What is a rainforest?
A rainforest is a type of forest that is found in warm places. Rainforests get a lot of rain per year, that's where their name comes from!
Rainforests are wet and warm and they are an ideal place for tall trees and leafy plants to grow. Places that are full of plants are also full of animals.
Rainforests are a great place for scientists and adventurers. Many animals, plants and insects in rainforests haven’t been discovered yet.
Where can you find rainforests?
Rainforests are found on every continent except Antarctica. The largest rainforest in the world is the Amazon rainforest in South America. The second biggest rainforest is the Congo in Africa.
Why are rainforests important?
Rainforests are important because they are full of plants that produce oxygen. Rainforests produce around 40% of the oxygen on the planet!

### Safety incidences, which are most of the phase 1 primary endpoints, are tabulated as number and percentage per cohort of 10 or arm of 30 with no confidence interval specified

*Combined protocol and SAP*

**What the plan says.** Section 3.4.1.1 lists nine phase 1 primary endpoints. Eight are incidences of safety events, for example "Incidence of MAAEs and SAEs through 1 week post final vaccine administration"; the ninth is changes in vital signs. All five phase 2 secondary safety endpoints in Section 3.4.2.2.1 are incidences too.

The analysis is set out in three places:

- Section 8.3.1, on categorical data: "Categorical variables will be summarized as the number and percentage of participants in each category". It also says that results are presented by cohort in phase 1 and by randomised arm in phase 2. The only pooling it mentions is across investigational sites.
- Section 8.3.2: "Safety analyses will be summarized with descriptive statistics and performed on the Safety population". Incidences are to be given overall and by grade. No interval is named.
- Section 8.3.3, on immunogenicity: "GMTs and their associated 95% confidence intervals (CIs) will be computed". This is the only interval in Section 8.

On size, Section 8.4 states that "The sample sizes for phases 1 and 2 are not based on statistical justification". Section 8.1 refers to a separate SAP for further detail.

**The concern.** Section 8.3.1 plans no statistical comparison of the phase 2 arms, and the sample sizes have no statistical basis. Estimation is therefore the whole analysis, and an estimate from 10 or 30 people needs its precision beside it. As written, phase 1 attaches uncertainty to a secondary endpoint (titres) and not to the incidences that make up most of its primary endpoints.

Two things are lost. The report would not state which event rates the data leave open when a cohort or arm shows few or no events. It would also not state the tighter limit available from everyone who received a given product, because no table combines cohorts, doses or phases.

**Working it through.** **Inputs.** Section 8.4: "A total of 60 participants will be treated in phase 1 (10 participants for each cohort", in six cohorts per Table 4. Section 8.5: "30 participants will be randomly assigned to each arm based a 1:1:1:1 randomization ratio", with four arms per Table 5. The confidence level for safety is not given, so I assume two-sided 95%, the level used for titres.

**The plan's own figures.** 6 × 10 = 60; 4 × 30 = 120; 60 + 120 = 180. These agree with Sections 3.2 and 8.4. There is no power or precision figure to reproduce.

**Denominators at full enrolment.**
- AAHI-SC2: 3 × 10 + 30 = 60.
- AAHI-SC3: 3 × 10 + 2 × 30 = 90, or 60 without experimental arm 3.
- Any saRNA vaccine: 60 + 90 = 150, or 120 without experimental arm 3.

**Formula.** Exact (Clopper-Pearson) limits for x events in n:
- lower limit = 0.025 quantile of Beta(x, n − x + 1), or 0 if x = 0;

Plants also absorb carbon dioxide and help rain clouds form in the water cycle. Without rainforests, the temperature on the planet would be very hot and all the animals, plants, people and insects that depend on the rainforests would have nowhere to live.
Did you know?
- Rainforests cover around 6% of the Earth’s surface but have more than half of the world’s animal and plant life.
- Bananas, chocolate, coffee, nuts, coconuts, cinnamon and rubber all come from rainforests.
- In the South American rainforest, there are over 2,000 species of butterflies.